Change — whether structural, cultural, or both — can make or break an organization.
That’s because change pushes us all out of our comfort zones. In high-stress, high-stakes environments, it’s only natural that rapid, ongoing change creates fear.
It’s important to understand this from a leadership perspective. Once you acknowledge that people fear change, you can start to lead through it more effectively.
With the right outlook and strategies, you can ensure that your team or organization emerges from change better than it was before, having built something truly exciting along the way.
Here are three steps to leading through change:
1. Communicate change clearly and consistently.
As a leader during times of change, frequency and regularity of communication is key. There is a tendency for managers to say, “Here’s what’s going on. Now, let’s all get on board and get on with it.” This one-and-done approach breeds misinformation and fear.
The more information you provide, the better. Information helps employees confront change and start to envision a new reality. If you don’t communicate clearly and consistently, people will just fill in the blanks themselves.
Try setting a weekly lunch meeting where anyone is welcome to come talk to you. You can also use different channels of communication, such as inviting questions via e-mail or setting monthly team meetings to give updates.
Keep in mind that you don’t need to have all the information to start communicating. Even if there are still uncertainties, setting regular times to talk will avoid the spread of misinformation and fear.
2. Create space for people’s resistance to change.
Everyone naturally resists change, and it’s not something you can wish away. The best way to lead through resistance is to create space for people to express how they feel.
The VIPP model is a powerful approach that you can use when someone comes to you frustrated with change, or you notice someone struggling. Here’s how it works:
- Vent: Let the individual vent to you and get it all out. When the person is done, ask, “What else?” Make sure everything comes out!
- “I” statements: Let the person know that you really heard what was said by expressing empathy, not sympathy. Say, “I totally understand” or “I hear you, and that makes a lot of sense.”
- Probe: Ask questions to get clarity on what’s bothering the individual. Dig deep to understand his or her point of view.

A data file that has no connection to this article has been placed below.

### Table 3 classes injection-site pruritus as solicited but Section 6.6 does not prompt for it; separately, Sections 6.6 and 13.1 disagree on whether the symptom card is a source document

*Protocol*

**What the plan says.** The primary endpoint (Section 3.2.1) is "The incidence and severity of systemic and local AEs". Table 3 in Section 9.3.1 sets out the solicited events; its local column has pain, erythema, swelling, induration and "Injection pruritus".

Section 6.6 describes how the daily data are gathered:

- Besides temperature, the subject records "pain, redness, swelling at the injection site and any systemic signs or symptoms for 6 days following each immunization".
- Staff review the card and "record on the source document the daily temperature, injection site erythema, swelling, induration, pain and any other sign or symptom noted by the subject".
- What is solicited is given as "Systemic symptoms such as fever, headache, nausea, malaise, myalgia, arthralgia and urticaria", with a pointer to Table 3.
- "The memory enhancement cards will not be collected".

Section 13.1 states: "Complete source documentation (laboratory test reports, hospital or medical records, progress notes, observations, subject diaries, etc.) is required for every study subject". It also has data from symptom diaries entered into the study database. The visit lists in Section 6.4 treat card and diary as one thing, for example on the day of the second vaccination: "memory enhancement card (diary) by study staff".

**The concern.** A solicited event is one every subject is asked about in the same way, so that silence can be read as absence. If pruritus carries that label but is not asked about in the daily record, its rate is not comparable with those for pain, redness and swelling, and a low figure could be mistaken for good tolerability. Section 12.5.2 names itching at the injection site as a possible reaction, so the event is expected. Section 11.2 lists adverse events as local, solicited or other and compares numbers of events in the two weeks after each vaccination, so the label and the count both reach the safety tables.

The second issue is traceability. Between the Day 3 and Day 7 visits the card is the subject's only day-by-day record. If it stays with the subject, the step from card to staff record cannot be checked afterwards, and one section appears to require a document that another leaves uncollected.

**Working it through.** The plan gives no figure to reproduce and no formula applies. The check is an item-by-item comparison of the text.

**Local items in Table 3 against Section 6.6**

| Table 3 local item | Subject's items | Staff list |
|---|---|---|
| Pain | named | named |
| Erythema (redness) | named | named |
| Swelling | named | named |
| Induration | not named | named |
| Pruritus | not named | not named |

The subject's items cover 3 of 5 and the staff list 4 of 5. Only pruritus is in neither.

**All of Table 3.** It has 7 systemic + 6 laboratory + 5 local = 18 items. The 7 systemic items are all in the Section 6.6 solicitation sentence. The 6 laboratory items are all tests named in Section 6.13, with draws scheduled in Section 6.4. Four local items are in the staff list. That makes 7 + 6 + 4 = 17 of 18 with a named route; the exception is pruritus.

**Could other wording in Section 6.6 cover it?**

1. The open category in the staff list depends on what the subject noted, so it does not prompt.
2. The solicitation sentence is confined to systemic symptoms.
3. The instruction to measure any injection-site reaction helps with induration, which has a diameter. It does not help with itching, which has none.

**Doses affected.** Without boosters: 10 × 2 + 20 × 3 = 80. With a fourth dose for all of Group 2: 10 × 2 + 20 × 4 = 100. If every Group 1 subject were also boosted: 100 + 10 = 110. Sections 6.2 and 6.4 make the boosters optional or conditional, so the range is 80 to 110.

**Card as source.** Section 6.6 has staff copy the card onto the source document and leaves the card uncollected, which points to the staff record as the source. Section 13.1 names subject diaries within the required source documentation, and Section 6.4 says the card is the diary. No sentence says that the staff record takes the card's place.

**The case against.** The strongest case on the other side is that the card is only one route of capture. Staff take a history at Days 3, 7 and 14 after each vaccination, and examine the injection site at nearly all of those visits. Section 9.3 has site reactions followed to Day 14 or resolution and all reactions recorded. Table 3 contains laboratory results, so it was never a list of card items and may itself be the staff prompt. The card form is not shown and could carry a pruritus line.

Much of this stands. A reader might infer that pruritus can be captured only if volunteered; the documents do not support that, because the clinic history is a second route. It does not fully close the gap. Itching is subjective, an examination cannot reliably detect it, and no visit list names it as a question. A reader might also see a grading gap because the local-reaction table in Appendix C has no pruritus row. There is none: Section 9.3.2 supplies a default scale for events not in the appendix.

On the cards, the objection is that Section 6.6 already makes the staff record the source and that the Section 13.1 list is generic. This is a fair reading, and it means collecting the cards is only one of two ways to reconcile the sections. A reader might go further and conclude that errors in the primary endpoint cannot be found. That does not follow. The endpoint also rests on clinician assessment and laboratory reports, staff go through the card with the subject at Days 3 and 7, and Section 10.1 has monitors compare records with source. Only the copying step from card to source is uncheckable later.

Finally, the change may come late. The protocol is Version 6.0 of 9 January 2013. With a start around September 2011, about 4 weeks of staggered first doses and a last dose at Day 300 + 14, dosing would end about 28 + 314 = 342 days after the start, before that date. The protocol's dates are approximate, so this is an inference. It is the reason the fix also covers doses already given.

- Problem solve: Don’t tell the person how to solve the problem. Instead, explore solutions. Ask, “What are your ideas? What options do you see? What do you need from me?” Sometimes there is no solution, and you can say, “I need you to hang in there with me on this. We’ll get through it.”
The VIPP model lets people know it’s safe to have concerns, and that you expect them to have questions. Psychological safety is vital to a culture where people embrace change.
3. Focus on what will change and what won’t.
The real-life consequences of change are often difficult for people to grasp. To help people understand exactly what will change and what won’t, use this 4 Doors Exercise, which is based on the research of Jason Clarke.
Door 1: Things we used to be able to do and still can
Door 2: Things we couldn’t do before and still can’t do now
Door 3: Things we used to be able to do and can’t do now
Door 4: Things we couldn’t do before but can now
Walk your team members through this exercise to help them understand what will remain business as usual; what they’re giving up or letting go; and what they will gain from the change.
In a change-driven culture, people need something that they can count on. Your role as a leader is to help them feel grounded, and put their fear at ease. BRODY Pro’s interactive “Leading Through Change” workshop develops the skills needed to lead confidently through change.
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